Automatic enrolment into the workplace pension scheme has been in motion since 2008 and by next year, every employer in the UK must fulfil their obligations. Whatever sector you’re in, as long as you employ at least one person, contributions must be made for all eligible staff.

It may seem like a complicated process, but if you’re sufficiently prepared then it’s actually fairly simple. However, business owners who don’t comply with the regulations by adding to their employee’s pension can bit hit with hefty fines.

To avoid such a predicament, this article offers some basic insight to how the workplace pension could affect your business, although for complex pension matters it may be necessary to seek specialised accountancy advice.

Eligibility Criteria

For business owners who employ staff, you should be aware of the eligibility criteria for your team. Those who must be automatically enrolled are:

  • Employees who earn at least £10,000, and aged between 22 and their state pension age.

Whilst the following must be enrolled if they request to be:

  • Employees who earn less than £10,000, and aged under 22 and their state pension age.

Although the onus is on staff who don’t want to take part in the scheme to opt out, they should be made aware of this option.

If you hire freelance workers who are counted as self-employed, you don’t count as their boss and these pension duties don’t apply to you.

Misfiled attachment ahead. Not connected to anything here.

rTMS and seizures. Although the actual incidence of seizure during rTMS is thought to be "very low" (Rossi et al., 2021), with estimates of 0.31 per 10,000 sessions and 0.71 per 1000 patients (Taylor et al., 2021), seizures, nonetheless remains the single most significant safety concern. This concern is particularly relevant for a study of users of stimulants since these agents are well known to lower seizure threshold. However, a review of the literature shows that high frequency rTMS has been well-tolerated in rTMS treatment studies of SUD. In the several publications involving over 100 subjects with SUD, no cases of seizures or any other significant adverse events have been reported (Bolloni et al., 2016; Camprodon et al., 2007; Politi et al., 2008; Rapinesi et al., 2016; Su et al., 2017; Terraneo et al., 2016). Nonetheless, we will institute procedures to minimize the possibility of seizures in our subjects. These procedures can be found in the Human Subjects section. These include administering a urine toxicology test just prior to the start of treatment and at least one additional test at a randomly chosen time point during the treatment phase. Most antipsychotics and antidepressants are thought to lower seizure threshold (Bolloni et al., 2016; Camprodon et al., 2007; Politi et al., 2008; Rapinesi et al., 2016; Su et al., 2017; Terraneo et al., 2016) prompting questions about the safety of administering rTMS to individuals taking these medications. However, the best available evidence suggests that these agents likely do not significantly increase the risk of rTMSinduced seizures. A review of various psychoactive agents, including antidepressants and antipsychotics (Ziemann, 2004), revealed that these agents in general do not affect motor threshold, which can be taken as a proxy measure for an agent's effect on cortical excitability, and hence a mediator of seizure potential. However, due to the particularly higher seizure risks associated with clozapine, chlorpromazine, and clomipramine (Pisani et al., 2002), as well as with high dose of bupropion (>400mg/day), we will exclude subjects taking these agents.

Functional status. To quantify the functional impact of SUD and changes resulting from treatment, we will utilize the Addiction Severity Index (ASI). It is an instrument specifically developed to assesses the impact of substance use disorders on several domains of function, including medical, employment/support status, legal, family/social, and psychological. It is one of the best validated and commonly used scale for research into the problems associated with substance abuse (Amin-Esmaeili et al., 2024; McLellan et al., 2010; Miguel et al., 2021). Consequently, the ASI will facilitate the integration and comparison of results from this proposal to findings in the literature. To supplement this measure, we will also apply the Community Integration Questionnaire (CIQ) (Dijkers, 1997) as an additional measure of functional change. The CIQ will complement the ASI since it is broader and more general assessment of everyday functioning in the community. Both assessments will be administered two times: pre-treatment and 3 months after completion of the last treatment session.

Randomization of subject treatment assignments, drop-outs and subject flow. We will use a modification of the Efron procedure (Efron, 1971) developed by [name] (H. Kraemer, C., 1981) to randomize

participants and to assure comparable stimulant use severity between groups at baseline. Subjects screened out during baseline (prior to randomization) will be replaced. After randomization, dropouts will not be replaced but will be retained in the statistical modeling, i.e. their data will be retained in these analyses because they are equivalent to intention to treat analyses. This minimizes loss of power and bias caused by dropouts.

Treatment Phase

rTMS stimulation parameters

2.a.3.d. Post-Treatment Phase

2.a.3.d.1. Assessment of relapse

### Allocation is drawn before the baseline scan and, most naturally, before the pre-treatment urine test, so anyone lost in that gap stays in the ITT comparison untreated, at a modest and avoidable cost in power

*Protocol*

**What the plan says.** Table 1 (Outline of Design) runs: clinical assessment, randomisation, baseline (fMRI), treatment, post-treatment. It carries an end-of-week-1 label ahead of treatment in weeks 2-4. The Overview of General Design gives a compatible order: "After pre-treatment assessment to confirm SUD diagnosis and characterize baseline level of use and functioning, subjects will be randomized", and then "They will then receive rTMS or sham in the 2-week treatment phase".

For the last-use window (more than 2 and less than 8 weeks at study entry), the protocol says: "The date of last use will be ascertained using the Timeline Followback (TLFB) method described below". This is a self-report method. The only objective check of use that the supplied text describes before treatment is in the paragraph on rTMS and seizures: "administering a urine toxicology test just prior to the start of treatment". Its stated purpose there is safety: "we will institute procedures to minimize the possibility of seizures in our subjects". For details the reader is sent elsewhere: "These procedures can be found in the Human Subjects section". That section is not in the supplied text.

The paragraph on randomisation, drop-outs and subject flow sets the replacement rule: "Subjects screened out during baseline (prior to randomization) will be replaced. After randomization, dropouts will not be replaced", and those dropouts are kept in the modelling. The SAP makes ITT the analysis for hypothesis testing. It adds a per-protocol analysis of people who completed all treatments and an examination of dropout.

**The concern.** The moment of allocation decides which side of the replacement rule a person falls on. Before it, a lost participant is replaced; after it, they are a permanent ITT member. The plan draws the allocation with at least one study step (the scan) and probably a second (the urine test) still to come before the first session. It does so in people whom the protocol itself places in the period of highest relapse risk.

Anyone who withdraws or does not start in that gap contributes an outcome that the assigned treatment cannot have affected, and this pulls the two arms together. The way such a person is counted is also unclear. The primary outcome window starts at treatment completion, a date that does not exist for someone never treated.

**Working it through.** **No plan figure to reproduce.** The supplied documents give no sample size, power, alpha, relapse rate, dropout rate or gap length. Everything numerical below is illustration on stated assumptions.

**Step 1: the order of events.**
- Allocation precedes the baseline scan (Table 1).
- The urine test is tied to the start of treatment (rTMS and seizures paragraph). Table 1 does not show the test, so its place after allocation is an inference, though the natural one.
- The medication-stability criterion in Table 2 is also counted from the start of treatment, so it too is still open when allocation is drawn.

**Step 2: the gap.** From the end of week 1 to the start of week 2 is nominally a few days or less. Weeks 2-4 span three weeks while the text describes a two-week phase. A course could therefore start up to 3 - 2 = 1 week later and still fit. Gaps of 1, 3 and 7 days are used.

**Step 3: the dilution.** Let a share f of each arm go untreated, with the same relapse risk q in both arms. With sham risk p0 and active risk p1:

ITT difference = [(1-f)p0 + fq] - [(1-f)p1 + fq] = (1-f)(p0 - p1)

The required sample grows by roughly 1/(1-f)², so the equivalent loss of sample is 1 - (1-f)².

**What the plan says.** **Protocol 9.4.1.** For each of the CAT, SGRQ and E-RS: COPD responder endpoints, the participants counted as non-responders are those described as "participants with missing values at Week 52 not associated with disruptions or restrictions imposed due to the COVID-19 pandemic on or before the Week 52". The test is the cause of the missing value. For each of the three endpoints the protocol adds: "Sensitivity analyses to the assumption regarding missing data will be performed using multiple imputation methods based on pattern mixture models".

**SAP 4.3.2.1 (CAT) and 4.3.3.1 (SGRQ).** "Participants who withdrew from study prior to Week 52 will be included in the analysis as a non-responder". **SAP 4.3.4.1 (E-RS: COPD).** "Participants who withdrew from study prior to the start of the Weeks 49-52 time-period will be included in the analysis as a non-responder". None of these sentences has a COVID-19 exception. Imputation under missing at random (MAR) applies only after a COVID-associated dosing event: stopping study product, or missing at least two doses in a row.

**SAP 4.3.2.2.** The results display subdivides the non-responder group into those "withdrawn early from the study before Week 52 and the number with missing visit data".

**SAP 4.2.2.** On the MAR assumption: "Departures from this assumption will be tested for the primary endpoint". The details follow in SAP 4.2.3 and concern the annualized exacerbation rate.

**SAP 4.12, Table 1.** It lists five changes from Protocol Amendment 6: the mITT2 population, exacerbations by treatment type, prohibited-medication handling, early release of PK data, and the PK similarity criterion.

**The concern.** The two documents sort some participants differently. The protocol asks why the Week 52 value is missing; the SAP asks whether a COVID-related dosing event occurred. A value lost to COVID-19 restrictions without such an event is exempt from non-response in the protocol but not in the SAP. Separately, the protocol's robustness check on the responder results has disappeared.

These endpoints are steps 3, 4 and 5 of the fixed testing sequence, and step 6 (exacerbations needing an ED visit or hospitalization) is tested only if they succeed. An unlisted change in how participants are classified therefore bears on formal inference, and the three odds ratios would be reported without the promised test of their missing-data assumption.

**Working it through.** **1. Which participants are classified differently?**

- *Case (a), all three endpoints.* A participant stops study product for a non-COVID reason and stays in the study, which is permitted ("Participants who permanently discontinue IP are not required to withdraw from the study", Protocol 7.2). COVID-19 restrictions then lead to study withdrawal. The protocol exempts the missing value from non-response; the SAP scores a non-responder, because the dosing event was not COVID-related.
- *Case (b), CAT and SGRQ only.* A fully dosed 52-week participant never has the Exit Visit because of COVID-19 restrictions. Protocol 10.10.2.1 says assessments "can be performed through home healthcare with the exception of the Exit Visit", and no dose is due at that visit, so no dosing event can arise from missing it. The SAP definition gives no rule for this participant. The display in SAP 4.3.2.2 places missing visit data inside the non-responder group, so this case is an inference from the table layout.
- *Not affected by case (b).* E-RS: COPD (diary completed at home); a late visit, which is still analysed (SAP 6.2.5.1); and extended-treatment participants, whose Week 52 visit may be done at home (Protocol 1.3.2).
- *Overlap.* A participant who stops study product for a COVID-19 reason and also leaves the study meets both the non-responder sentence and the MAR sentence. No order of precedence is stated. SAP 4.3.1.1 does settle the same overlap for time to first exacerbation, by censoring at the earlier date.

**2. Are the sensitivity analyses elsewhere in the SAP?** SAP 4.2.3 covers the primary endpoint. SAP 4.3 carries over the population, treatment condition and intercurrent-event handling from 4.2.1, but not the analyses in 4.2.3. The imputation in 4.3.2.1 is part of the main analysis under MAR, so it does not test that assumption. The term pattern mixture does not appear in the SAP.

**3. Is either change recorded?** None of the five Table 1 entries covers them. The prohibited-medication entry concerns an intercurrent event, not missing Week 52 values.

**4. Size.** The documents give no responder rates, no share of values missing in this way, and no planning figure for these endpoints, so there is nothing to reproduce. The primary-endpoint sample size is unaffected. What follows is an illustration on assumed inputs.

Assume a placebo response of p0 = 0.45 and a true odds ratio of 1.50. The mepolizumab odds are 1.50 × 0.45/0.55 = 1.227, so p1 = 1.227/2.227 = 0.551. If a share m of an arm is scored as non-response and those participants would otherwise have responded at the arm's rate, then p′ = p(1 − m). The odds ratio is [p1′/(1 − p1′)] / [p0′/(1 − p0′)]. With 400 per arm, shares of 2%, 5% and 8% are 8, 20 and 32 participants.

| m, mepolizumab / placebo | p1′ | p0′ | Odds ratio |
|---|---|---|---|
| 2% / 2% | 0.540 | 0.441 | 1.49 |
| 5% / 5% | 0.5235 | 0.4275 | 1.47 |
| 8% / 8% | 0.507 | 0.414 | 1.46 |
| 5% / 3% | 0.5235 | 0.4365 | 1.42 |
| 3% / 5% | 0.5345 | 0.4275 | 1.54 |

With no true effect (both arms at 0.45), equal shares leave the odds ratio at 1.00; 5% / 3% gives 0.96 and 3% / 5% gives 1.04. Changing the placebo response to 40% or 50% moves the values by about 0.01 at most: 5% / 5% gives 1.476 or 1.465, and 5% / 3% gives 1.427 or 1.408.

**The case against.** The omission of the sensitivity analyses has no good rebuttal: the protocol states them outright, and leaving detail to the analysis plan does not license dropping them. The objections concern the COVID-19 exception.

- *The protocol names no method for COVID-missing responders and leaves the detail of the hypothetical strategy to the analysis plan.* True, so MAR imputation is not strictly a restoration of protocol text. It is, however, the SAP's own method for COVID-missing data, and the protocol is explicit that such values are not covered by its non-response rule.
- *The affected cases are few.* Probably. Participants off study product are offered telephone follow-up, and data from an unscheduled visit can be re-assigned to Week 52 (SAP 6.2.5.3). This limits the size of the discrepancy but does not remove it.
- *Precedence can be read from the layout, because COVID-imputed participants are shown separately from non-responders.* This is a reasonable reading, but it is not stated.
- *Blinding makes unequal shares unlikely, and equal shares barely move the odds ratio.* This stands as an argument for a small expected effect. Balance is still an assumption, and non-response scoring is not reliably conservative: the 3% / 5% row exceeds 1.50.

Effect on Business

By April 2019, employers will need to contribute a minimum of 3 percent into each eligible worker’s pension pot on a monthly basis.

Although larger companies will likely have a separate finance department to cope with these responsibilities, for start-ups and other SMEs the task can create an administrative burden that distracts from growing the company itself.

To ease the pressure, it’s worth investing in payroll software to pay contributions and store employee data, such as PAYE references, dates of birth, salaries and national insurance numbers.

Over 15,000 fines have already been issued by the government for companies who don’t comply. The initial penalty is £400 but will rise every day if you still don’t get your act together. These daily fines depend on the size of your company:

Number of Employees Daily Fine
1 – 4 £50
5 – 49 £500
50 – 249 £2,500


Companies should know their auto enrolment staging date because The Pensions Regulator will have sent a letter detailing this in advance. If yours has been misplaced or sent to the wrong address, check online for further information.

Remember, this staging date shouldn’t be confused with your ‘declaration of compliance’, which is due five months after. A re-declaration of compliance will be required every three years.

You can set up accountancy software that will make automatic payments on your behalf, reducing your workload significantly and ensuring you don’t incur costly fines. If unsure of anything, speak to a professional or visit the ‘duties checker’ online tool that will confirm everything you need to do.  

If you’d like to talk to a professional about the workplace pension and your business, get in touch.

If you’re already compliant with the workplace pension scheme, you might be interested in the What the Future of Pensions Looks Like Now.